Sidgwick thinks that Intuitionalism does not pass the first criteria of being clear and precise. A moral theory must be able to clearly decide every possible case of what is right and what is wrong. It must be that it can determine what our individual duties are in so far as we can reliably say action x is or is not bad. So in the case of the person stealing a loaf of bread, Sidgwick is looking for a moral theory which will have a clear and precise answer i.e. the action of stealing a loaf of bread is bad, what he is trying to avoid is an “it depends answer”. Sidgwick also thinks that Intuitionalism cannot determine what to do in instances where two duties are conflicting with one another. For example, Sidgwick believes that in an instance between meeting someone for lunch, versus saving a person it could not be determined which to do. It seems incorrect though that Intuitionalism cannot make clear and precise principles in both instances of individual duties and when two duties are conflicting with one another. Rather than thinking Intuitionalism fails to meet this criterion it is more the case that Intuitionalism simply needs more specifics in determining whether an action is right or wrong which when dealing with morals is a strong characteristic of the theory rather than a weak characteristic. Although it may be the case that Intuitionalism cannot clearly state whether stealing a loaf of bread is wrong, it is only due to the extreme broadness of the situation. The greater the amount of information provided the stronger and easier it would be for Intuitionalism to make a clear and precise principle from it. For instance if we add to the example of the person stealing a loaf of bread that it is being stolen from a baker who has a large excess of bread which will foreseeable be thrown out, and the person stealing the bread may die of hunger, then it seems that the Intuition that what the person is doing is at least morally neutral if not acceptable. Just how precise the self-evident proposition needs to be is wrongfully left to doubt. It is a fallacy to look for a moral theory which makes sweeping judgments without taking into consideration the context of the action, which by looking at the motives and intentions of an action Intuitionalism is stronger for.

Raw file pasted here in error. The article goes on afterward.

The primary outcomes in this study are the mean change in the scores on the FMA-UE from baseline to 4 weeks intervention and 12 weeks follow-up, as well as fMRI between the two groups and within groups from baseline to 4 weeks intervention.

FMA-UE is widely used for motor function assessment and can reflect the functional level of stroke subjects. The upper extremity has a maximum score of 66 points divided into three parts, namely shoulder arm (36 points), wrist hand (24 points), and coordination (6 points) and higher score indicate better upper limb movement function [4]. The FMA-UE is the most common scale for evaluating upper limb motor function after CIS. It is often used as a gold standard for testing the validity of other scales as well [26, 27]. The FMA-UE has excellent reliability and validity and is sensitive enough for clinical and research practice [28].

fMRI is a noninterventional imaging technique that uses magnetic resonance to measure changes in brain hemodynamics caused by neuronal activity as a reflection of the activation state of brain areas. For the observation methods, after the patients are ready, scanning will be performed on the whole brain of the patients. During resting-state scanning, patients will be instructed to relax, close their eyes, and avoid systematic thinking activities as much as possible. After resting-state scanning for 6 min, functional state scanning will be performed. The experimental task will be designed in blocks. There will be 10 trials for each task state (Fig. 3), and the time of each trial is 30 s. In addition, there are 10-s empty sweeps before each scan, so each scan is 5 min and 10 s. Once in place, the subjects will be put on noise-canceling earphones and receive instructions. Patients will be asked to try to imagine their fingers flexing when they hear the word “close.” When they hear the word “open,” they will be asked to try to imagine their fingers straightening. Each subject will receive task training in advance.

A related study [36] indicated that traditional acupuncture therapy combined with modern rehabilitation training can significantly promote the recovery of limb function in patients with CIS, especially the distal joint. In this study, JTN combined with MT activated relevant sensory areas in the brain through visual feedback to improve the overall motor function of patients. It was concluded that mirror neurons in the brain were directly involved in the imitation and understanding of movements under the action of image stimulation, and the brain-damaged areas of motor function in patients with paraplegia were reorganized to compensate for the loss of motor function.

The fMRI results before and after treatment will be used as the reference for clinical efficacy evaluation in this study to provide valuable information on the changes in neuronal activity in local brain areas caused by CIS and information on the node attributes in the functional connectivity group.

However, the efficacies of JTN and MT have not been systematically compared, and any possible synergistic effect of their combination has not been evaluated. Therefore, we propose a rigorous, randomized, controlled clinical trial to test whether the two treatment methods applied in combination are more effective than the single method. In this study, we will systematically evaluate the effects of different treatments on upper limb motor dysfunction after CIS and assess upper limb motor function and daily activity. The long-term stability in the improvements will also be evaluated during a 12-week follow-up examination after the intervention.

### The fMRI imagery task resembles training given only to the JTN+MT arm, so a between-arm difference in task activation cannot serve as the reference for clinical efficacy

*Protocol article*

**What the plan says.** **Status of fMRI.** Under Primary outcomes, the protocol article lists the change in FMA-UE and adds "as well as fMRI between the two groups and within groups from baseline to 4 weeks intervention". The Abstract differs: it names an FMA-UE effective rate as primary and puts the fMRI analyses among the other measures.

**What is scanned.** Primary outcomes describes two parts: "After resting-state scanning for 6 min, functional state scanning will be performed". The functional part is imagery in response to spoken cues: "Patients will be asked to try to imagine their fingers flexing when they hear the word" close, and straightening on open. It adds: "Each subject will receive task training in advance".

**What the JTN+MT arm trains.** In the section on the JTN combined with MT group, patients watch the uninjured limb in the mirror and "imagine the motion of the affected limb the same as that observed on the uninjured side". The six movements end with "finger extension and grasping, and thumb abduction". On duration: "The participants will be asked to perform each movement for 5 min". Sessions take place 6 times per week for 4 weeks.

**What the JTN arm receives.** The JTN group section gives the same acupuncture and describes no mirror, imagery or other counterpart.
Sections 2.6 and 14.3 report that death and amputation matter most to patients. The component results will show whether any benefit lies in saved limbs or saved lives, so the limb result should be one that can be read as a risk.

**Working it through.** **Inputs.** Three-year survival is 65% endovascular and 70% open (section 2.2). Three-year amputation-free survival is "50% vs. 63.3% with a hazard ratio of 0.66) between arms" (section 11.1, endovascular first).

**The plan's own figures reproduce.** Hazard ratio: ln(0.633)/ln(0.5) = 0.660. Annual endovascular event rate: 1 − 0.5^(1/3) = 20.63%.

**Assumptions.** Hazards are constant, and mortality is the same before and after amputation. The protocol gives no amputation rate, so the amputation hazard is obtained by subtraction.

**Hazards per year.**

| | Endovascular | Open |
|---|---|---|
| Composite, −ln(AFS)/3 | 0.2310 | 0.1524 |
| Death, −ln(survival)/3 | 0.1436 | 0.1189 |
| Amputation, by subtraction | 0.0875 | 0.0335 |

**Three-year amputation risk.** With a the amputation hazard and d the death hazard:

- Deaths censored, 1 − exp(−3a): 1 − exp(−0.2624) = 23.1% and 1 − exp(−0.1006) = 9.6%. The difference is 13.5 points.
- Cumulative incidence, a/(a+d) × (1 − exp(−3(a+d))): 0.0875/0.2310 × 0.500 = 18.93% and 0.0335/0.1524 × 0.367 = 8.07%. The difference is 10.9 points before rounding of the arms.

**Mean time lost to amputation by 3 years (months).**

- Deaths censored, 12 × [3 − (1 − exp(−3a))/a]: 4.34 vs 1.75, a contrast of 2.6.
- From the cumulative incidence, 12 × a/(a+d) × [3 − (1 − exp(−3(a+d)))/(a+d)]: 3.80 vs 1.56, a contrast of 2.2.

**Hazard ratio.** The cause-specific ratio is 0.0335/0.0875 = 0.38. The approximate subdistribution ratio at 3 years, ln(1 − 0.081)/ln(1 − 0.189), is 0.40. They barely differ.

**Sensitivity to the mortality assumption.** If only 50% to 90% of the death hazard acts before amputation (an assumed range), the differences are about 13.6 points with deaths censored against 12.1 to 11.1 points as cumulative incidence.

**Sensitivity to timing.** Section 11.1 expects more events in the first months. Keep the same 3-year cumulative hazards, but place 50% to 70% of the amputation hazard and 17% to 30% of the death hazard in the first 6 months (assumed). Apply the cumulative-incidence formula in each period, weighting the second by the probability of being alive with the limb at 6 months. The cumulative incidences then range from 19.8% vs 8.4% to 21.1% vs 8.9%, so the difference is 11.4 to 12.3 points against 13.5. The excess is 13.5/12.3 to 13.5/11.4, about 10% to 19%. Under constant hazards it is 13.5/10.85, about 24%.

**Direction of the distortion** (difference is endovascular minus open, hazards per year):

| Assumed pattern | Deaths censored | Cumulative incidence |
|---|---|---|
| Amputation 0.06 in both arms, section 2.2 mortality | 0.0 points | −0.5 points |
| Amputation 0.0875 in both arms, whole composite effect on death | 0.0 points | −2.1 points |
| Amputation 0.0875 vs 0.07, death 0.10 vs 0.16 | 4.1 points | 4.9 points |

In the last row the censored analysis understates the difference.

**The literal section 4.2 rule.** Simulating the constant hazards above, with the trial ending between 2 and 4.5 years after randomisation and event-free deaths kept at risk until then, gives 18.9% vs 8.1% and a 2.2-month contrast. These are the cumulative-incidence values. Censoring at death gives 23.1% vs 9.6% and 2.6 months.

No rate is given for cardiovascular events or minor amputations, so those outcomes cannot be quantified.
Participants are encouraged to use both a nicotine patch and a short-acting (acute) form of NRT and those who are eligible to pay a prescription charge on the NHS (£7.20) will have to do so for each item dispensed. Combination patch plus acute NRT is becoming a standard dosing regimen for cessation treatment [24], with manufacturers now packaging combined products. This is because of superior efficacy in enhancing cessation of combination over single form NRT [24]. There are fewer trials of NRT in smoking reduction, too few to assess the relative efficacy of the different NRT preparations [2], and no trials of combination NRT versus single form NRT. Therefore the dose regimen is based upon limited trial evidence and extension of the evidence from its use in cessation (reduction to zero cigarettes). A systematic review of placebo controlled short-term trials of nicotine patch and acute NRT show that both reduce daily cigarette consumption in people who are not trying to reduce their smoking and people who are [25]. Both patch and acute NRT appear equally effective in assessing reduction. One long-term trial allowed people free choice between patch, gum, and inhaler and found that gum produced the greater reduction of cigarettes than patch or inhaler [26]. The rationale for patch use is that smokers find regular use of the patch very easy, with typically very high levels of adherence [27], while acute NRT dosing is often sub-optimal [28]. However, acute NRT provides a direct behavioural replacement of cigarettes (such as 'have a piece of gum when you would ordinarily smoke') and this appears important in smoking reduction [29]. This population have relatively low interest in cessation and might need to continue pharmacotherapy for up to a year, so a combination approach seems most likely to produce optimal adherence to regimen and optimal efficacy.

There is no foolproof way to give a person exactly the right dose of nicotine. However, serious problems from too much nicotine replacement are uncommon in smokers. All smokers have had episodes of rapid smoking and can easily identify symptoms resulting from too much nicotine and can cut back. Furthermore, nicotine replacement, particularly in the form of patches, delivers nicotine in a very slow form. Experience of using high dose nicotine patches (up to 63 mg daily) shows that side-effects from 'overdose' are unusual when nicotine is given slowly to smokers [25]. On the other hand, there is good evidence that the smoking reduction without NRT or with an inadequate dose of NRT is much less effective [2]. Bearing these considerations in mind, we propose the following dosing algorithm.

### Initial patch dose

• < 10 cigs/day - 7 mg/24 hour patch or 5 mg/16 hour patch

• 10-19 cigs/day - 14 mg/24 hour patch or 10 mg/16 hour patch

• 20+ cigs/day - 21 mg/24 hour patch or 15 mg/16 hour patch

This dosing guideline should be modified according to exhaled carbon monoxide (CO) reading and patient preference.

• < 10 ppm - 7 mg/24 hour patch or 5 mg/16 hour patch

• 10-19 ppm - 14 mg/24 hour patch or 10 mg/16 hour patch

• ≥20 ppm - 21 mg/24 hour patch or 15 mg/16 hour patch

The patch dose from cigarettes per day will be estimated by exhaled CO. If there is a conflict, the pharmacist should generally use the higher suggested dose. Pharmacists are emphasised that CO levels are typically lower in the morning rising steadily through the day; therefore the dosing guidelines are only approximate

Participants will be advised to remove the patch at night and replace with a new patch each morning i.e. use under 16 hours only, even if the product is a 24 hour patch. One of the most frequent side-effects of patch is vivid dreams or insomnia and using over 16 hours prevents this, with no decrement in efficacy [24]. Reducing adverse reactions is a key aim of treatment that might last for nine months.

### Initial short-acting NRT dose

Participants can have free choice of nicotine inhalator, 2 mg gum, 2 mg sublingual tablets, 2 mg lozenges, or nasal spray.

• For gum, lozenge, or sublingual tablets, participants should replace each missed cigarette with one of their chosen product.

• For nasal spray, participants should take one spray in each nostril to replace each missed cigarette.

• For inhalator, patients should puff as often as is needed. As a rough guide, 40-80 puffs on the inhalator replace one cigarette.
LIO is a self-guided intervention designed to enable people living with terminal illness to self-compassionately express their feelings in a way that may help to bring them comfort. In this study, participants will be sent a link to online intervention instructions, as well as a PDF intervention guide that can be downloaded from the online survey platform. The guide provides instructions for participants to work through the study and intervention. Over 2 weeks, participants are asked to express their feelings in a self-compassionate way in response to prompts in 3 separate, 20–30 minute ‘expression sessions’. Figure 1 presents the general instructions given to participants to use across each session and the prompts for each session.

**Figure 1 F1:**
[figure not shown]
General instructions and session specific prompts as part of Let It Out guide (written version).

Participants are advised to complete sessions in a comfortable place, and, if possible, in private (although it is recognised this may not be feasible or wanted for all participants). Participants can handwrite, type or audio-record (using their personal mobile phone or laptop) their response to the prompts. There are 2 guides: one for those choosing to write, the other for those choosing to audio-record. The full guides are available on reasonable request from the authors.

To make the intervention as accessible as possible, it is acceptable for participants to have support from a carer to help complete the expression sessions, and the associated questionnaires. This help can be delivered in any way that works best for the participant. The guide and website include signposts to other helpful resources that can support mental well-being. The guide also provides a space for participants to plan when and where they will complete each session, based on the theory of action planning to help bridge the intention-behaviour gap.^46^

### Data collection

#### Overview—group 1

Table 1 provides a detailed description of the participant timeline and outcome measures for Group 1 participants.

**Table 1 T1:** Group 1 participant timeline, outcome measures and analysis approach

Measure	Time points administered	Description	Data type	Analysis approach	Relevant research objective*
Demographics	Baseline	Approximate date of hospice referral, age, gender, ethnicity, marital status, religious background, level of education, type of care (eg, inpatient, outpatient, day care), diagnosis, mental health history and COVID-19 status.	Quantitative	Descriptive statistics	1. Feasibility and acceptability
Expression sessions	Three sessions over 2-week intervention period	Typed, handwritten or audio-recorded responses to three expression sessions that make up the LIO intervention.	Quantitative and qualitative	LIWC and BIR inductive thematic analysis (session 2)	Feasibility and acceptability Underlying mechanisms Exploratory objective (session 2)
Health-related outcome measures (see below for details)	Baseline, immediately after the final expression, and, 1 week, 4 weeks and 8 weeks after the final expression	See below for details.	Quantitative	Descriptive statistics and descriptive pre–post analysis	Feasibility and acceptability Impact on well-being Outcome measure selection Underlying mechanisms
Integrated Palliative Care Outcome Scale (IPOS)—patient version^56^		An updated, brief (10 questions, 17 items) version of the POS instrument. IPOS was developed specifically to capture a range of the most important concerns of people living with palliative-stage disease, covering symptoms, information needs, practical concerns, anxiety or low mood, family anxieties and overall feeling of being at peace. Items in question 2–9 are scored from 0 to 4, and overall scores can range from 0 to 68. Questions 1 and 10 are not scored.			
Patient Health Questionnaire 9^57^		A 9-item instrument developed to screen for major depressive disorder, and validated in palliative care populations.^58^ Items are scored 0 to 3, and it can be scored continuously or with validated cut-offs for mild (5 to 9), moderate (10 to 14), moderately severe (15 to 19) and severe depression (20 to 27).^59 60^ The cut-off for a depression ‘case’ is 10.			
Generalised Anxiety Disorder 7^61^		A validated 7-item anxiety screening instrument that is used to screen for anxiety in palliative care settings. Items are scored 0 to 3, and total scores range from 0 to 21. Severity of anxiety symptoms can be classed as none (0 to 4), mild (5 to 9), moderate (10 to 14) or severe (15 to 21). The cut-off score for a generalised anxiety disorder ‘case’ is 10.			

The second condition Sidgwick puts forth to determine if the apparent self-evident truths that stem from Intuitionalism can be taken as trustworthy conclusions is that they must be ascertained by careful reflection.[3] The careful reflection is necessary in Sidgwick’s view in order to guard against mistaking impulses and impressions with dictates of reason and additionally from opinions which upon frequent repetition may be mistaken as self-evidence. This condition of reflection is important for Sidgwick as he does not want to be tempted to simply approve actions as moral any which brings desire. Not everything that first strikes someone as valid is self-evident and Sidgwick is trying to state that it really must be a judgment of self-evidence, intuition is not sufficient grounds alone. He wants to put intuitions of rightness through rigorous testing in order to see if it really expresses a clear intuition of rightness or if it has just been mistaken as such.